WASHINGTON — With Lockheed’s fifth-generation F-35 and Boeing’s fourth-generation F-15X in a dogfight for budget dollars, a bipartisan group of 103 House lawmakers has called on colleagues to add 24 F-35s over President Donald Trump’s 2020 budget request, for a total of 103.
The Joint Strike Fighter Caucus, on Monday, sent a letter to lead House authorizers and defense appropriators, following an Air Force budget request that proposed buying F-15s after a 20-year hiatus while holding the F-35A buy-rate flat.
Caucus leaders sent the letter arguing their proposed production hike would reduce overall F-35 costs and ensure air dominance as, “adversaries continue to advance surface-to-air missile systems and develop their own stealth fighters.”
“In fact, as global threats continue to rise, the Department of Defense’s (DoD) Fiscal Year 2020 budget request, which includes funding for 78 F-35s (48 F-35As, 10 F-35Bs and 20 F-35Cs) – 15 less than Congress appropriated in Fiscal Year 2019 – leaves the Air Force, Navy and Marine Corps with a capability gap that 4th Generation, or legacy, aircraft cannot fulfill,” the letter argues.
“To reach the minimum 50% ratio of 5th Generation and 4th Generation fighters in the timeframe required to meet the threat, the U.S. must acquire F-35s in much larger quantities,” they wrote, adding later: “F-35 modernization is crucial for 4th generation aircraft systems, which are increasingly vulnerable and reliant on 5th generation production.”
The leaders of the caucus and the letter are Rep. John Larson, D-Conn.; Martha Roby, R-Ala.; Marc A. Veasey, D-Texas, and Mike Turner, R-Ohio.
They propose adding 12 F-35As for 60 total — which mirrors the Air Force’s annual unfunded priorities list — but also, 12 F-35Bs for 22 total. It does not add to the request for 20 F-35Cs.
The effort comes as both chambers of Congress prepare the annual process of drafting their authorization and appropriations bills, which typically extends beyond the summer. Such internal lobbying efforts are not unusual, and last year, congressional appropriators added 16 F-35s to the Pentagon’s request.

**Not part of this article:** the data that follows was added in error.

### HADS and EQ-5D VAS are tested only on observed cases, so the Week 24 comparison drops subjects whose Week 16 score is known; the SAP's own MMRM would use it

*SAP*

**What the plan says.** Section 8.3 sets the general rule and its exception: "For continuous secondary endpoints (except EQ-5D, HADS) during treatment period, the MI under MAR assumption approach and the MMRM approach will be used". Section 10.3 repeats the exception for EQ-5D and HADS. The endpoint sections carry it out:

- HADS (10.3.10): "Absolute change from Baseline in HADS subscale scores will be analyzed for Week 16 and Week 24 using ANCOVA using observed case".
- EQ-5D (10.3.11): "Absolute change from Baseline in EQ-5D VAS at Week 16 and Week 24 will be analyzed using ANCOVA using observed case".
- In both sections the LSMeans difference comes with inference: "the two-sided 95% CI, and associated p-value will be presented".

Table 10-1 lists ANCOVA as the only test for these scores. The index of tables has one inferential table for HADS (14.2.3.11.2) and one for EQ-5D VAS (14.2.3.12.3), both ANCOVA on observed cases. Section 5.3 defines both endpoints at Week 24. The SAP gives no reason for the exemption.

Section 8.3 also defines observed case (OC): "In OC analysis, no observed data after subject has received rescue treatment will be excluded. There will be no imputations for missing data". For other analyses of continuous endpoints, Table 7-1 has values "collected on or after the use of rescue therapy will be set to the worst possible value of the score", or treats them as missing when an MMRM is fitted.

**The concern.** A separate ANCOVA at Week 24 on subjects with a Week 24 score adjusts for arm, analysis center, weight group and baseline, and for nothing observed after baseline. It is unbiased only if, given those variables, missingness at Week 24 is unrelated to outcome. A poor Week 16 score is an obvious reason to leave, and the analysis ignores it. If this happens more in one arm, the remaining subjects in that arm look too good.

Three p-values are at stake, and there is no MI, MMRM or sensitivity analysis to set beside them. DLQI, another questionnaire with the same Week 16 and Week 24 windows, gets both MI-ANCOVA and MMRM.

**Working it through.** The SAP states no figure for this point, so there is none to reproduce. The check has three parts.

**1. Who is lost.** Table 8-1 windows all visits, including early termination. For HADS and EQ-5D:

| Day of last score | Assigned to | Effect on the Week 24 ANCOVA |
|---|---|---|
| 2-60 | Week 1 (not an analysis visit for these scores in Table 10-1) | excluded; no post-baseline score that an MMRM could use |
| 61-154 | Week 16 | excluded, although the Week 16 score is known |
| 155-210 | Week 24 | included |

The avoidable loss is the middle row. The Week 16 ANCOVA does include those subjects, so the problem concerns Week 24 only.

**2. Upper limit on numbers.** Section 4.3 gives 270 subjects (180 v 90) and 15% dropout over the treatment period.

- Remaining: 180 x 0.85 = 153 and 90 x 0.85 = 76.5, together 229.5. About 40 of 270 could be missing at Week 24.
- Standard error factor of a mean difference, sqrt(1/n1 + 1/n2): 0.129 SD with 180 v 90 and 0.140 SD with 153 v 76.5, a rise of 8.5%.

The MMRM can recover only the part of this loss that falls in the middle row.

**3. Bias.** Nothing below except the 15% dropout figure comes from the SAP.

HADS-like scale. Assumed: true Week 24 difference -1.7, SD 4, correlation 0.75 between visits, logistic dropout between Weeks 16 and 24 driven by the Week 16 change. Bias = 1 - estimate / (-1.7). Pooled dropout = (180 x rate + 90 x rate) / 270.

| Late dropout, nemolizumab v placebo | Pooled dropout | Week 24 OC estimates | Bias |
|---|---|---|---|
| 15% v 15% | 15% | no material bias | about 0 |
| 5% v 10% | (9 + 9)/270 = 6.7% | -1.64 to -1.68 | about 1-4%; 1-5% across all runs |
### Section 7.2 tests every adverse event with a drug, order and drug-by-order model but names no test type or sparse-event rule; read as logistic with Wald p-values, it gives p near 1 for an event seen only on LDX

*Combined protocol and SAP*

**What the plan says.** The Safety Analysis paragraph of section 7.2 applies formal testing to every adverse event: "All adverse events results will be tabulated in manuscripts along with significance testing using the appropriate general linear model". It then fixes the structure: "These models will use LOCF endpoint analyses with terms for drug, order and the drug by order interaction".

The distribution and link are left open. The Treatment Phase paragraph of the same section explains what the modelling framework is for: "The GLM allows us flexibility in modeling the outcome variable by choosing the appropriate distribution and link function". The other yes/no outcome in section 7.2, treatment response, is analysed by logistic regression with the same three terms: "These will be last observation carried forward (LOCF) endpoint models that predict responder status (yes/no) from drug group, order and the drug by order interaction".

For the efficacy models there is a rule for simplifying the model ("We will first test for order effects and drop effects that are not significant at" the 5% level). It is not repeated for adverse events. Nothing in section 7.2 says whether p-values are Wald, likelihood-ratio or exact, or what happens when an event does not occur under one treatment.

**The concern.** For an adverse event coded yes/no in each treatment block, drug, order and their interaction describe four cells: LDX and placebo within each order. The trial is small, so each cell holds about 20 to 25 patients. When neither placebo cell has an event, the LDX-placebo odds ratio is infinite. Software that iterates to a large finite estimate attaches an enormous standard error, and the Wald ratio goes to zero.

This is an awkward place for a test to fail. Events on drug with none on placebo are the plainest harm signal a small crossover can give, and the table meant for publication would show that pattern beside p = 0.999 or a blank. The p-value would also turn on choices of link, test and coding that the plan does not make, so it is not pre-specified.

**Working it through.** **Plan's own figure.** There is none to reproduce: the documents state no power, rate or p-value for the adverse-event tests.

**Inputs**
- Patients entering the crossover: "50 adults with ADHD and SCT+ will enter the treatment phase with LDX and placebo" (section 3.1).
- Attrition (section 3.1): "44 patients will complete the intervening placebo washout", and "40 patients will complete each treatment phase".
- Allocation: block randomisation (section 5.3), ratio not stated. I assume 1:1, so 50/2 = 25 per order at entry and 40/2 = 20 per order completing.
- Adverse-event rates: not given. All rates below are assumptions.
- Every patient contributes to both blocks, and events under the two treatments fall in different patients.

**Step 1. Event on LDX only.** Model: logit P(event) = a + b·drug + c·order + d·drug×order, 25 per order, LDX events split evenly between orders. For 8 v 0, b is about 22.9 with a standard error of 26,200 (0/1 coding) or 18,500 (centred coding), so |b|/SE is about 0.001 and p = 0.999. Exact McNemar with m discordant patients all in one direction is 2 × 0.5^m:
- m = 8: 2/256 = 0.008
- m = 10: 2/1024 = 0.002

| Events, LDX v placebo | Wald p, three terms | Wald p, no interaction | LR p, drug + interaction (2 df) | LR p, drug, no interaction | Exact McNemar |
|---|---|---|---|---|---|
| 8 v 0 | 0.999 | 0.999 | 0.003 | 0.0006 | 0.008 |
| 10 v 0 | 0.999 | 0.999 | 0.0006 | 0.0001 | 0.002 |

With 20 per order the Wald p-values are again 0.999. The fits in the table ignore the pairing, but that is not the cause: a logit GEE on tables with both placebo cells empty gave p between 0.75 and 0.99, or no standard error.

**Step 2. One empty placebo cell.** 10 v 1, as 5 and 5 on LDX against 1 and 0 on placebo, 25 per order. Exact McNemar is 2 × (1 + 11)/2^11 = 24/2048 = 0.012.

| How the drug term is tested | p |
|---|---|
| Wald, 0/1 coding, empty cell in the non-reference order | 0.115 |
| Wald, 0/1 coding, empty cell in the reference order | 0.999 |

The recent letter emphasized the F-35’s lethality, its overseas deployments, its growing ubiquity among allies, its falling per-aircraft price tag and its impact on the American economy — “by supporting more than 1,500 suppliers and more than 194,000 direct and indirect jobs across the country.”
The lawmakers said that an unspecified increase in funding would help the F-35 get in line with a Pentagon mandate that 80 percent of key tactical aircraft be mission capable. It would pay for, “spare parts and depot level repair capability to meet the required availability rates and accelerate the stand-up repair process of mandated organic government repair capabilities.”
While the lawmakers argue for a production ramp up, the government’s F-35 Joint Program Office and Lockheed have said in recent weeks that as production rates have risen, so have manufacturing defects connected to the jet’s unique stealth features. In September, the Pentagon temporarily halted F-35 deliveries to correct production errors.
The Pentagon, meanwhile, has also pressed Lockheed to lower costs more rapidly.
Lockheed Martin chief executive Marillyn Hewson, earlier this year, defended her company’s progress toward getting the unit cost down to $80 million. Its price dropped below $90 million for the first time last year as the company has been producing the planes at a faster rate.
The decision to include eight F-15Xs in the Pentagon’s 2020 request is expected to feature prominently as Air Force officials appear for Capitol Hill budget hearings this week. Air Force Secretary Heather Wilson has said the service did not initially seek the F-15Xs.
Pentagon officials have said the decision, driven by the Cost Assessment and Program Evaluation office, was in part meant to maintain a robust defense-industrial base, and they have discounted reports that acting Defense Secretary Patrick Shanahan, a former Boeing executive, influenced the process.
Note: An earlier version of this story reflected the number of signatures before the letter’s final version was sent.